Dental fear is one of the most common reasons people avoid seeing the dentist. It stops many of us seeking help from a dentist when we need it.
The good news is that you aren’t alone if you find visiting the dentist causes fear or anxiety. According to research from The Oral Health Foundation, nearly 22% of the UK population finds a visit to the dentist anxiety inducing. At the same time research found that one in 7 Britons suffers from extreme dental anxiety. Extreme dental anxiety is anxiety so strong that it prevents people from seeking dental treatment.
With dental anxiety and dental phobia so common a lot of techniques and treatments have been developed to help patients overcome their anxiety. Here we will guide you through some of the most helpful techniques you can use.
For mild dental anxiety talking with a dentist prior to and during any treatment can help put you at ease. Dentists have no desire to cause pain or anxiety in their patients and if you make them aware of your difficulties they can help alleviate them. This can be done by allowing you to have breaks during your appointment and by guiding you through each step of your examination or treatment. Our dentists are all happy to talk to you and try to keep you relaxed - you can find your nearest surgery here.
Controlled breathing helps the body relax and focuses the mind away from physical or mental discomfort. The easiest technique is to inhale through the nose for a slow count of three. Then exhale through the nose for a slow count of three. The counting and the slow, controlled breathing will help your body to relax during your treatment.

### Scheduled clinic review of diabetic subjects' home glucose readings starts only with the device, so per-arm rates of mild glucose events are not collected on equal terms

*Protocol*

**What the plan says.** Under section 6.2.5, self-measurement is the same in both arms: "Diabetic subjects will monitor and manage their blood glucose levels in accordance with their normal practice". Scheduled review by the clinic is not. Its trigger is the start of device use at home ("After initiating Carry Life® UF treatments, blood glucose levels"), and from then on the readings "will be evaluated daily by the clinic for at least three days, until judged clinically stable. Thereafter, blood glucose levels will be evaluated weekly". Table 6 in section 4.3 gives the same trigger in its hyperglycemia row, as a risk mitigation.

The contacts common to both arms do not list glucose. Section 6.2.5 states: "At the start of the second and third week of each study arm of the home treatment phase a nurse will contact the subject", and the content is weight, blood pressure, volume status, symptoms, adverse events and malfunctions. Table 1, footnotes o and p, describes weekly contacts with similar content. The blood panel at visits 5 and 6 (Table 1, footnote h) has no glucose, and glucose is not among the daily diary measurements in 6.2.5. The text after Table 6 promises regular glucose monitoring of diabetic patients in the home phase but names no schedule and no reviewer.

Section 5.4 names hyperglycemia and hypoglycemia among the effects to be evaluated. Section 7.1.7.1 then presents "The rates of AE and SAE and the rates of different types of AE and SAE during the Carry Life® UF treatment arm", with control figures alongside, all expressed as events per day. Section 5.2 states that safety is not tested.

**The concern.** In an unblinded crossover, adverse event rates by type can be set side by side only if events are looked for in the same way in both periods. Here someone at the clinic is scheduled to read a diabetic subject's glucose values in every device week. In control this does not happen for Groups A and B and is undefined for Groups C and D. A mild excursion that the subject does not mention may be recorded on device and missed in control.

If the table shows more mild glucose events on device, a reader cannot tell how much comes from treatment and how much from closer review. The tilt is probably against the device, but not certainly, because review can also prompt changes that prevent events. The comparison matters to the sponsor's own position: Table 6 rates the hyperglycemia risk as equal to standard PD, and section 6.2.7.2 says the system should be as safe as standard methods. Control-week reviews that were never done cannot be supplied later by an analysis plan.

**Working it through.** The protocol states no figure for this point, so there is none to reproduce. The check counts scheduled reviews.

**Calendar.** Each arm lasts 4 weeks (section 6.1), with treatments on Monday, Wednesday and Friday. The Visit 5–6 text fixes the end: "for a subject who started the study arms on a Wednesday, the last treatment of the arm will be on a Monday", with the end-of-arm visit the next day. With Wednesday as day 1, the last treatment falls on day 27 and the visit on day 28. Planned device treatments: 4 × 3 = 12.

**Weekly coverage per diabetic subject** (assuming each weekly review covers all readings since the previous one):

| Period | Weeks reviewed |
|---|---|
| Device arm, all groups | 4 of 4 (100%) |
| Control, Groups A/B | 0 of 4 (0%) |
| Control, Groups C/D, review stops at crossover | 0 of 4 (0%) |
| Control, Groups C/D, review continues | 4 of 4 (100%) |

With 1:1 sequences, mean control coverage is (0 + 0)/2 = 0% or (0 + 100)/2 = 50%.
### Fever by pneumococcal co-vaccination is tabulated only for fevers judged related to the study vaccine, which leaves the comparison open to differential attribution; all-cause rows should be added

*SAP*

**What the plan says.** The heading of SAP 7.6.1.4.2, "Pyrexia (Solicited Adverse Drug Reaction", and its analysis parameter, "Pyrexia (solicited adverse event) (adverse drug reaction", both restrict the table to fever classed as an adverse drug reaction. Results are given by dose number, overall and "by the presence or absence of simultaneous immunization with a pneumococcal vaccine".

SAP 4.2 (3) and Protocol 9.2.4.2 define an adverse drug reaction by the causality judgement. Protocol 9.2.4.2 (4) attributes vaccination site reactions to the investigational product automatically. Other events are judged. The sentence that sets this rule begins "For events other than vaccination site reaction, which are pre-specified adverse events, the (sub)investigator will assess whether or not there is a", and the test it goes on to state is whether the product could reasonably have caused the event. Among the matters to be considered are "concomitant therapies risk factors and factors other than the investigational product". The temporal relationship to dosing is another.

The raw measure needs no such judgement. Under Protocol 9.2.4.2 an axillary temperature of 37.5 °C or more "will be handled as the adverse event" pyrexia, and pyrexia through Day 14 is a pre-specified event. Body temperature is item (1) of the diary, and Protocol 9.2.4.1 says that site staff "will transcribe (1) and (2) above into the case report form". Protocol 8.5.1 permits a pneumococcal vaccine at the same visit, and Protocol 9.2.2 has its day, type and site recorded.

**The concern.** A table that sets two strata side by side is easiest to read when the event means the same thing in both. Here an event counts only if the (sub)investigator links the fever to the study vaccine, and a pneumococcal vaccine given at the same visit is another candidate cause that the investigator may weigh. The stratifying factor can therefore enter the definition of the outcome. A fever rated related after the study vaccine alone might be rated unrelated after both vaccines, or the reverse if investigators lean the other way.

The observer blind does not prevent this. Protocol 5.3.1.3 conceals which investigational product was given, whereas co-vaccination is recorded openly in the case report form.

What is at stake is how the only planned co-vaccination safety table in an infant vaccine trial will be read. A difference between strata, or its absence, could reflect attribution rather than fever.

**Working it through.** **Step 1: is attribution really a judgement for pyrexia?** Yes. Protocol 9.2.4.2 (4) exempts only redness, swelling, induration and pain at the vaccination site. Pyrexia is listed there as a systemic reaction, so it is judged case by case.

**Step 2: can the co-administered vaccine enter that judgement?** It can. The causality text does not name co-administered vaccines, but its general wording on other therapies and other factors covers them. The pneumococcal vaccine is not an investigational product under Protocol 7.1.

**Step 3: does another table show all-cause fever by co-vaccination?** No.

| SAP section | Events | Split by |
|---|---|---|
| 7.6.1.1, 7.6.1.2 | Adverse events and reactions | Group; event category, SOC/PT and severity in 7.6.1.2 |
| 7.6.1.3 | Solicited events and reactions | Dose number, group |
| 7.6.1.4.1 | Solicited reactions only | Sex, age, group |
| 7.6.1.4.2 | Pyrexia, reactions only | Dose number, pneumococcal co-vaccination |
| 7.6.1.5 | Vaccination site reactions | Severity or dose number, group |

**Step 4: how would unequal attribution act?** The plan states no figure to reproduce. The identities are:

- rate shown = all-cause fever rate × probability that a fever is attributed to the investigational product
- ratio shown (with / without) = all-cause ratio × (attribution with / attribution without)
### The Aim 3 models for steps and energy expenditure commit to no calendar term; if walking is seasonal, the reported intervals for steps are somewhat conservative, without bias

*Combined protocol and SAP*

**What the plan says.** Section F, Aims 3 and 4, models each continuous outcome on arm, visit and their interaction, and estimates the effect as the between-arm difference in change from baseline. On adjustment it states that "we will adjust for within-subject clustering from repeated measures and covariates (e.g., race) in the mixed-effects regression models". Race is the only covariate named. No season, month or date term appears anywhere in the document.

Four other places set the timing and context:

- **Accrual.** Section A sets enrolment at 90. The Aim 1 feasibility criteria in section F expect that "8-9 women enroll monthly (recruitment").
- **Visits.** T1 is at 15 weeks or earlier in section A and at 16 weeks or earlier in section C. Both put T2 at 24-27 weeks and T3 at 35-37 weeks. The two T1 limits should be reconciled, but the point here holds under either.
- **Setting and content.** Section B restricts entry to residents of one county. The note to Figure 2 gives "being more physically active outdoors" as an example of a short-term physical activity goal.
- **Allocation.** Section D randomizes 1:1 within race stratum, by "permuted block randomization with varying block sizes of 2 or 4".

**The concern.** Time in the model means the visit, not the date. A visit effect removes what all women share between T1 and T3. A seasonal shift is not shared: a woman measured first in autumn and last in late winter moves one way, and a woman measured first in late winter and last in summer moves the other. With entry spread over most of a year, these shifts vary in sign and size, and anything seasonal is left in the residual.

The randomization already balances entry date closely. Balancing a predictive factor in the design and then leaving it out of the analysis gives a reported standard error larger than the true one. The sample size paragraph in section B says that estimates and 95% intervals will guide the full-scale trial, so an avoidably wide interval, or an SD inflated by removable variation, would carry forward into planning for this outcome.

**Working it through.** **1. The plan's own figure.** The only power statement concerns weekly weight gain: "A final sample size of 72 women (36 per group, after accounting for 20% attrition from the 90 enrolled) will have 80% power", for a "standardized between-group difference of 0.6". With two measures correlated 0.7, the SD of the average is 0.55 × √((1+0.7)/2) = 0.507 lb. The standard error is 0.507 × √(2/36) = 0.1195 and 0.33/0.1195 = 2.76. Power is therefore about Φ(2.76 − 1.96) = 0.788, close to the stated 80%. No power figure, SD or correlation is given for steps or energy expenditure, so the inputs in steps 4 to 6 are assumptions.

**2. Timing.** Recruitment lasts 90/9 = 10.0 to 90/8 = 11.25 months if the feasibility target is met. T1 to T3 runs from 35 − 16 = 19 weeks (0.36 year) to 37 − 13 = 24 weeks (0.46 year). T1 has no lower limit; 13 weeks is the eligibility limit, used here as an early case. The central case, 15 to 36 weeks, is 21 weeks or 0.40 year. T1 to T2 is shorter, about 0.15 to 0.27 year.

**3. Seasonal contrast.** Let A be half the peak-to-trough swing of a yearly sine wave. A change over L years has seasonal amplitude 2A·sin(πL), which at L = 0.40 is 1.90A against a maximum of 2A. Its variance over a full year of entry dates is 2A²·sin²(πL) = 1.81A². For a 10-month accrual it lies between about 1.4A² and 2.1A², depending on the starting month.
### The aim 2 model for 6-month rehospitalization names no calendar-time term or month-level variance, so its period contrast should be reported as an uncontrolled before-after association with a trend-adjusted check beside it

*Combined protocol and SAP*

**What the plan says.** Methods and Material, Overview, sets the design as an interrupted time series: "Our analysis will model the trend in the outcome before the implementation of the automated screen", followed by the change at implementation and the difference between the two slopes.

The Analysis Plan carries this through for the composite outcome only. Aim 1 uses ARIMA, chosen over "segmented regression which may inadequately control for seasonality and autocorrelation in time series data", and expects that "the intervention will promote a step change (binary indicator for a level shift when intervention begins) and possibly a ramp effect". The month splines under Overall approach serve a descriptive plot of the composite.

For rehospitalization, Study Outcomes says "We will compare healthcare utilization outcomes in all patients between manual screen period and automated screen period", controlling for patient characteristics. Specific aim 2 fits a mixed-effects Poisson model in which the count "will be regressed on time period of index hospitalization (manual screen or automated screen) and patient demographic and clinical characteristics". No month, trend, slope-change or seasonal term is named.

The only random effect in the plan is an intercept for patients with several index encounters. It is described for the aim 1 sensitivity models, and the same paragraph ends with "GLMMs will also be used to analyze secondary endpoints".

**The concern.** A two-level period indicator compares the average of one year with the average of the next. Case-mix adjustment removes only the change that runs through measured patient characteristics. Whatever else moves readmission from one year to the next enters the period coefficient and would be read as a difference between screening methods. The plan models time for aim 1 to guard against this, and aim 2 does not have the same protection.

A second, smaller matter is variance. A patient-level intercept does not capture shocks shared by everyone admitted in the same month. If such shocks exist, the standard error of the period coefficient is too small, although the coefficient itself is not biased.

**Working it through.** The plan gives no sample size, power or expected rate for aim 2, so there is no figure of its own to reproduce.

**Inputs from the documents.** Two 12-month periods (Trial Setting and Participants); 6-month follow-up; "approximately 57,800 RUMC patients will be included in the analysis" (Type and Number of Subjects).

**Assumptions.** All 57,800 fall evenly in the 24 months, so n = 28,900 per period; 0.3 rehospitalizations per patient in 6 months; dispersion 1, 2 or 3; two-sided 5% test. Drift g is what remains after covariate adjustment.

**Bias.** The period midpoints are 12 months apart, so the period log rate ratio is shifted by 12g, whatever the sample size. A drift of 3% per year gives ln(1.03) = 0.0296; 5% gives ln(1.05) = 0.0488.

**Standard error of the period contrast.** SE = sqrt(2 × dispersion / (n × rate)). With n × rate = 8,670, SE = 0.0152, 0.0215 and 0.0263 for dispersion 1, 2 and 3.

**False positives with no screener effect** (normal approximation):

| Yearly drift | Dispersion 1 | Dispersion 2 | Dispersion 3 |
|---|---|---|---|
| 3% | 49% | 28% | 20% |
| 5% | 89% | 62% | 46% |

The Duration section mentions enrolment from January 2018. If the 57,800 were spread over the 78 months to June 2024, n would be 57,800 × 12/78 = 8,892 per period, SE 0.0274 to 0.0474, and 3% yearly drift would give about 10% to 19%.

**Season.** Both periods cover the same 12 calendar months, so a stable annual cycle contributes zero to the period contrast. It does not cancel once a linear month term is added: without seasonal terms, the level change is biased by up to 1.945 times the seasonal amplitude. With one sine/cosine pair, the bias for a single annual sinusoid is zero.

Body Relaxation Techniques
Exercise helps the body to relax by releasing endorphins. It also relaxes your muscles removing tension. We wouldn’t recommend heading straight from the gym to your dental appointment but if you finish exercising half an hour before your appointment your body will be at its most relaxed. Even a gentle walk for 20 minutes before your appointment will help you to relax.
Distraction techniques work in a similar way to breathing techniques and can be used in conjunction. Distraction techniques include having someone talking to you throughout your treatment, listening to music or simply concentrating your thoughts on other things – whether it is counting sheep or writing a shopping list. These techniques help your brain focus elsewhere. If you listen to music make sure it is something nice and relaxing.
Dental anxiety is common enough that there are professional therapists who specialise in curing dental anxiety throughout the country. However, it is not necessary to see a specialist as any NHS recommend therapist can help treat anxiety and phobia. Consult your GP to discuss therapy options. Alternatively there are a number of online support networks like Dental Fear Central forum http://www.dentalfearcentral.org/forum/.
In extreme cases of dental phobia, and if these techniques don’t help alleviate your fear and anxiety, you can opt for sedation so that important oral treatments and surgeries can be completed. Oral sedation is a tablet usually taken one hour before treatment. It will make you drowsy and will help take the edge of any treatments received. Intravenous sedation is like an injection, usually administered by a dedicated anaesthetist, and has a much deeper calming effect. You will be awake but not very aware of what's going on around you. This solution is only recommended in extreme cases and you should explore other alternatives first.
This article was written by guest blogger, Alex Mungo. Alex is a copy writer who has a keen interest in modern medicine. He currently works for BDental, a dental practice based in Islingon, London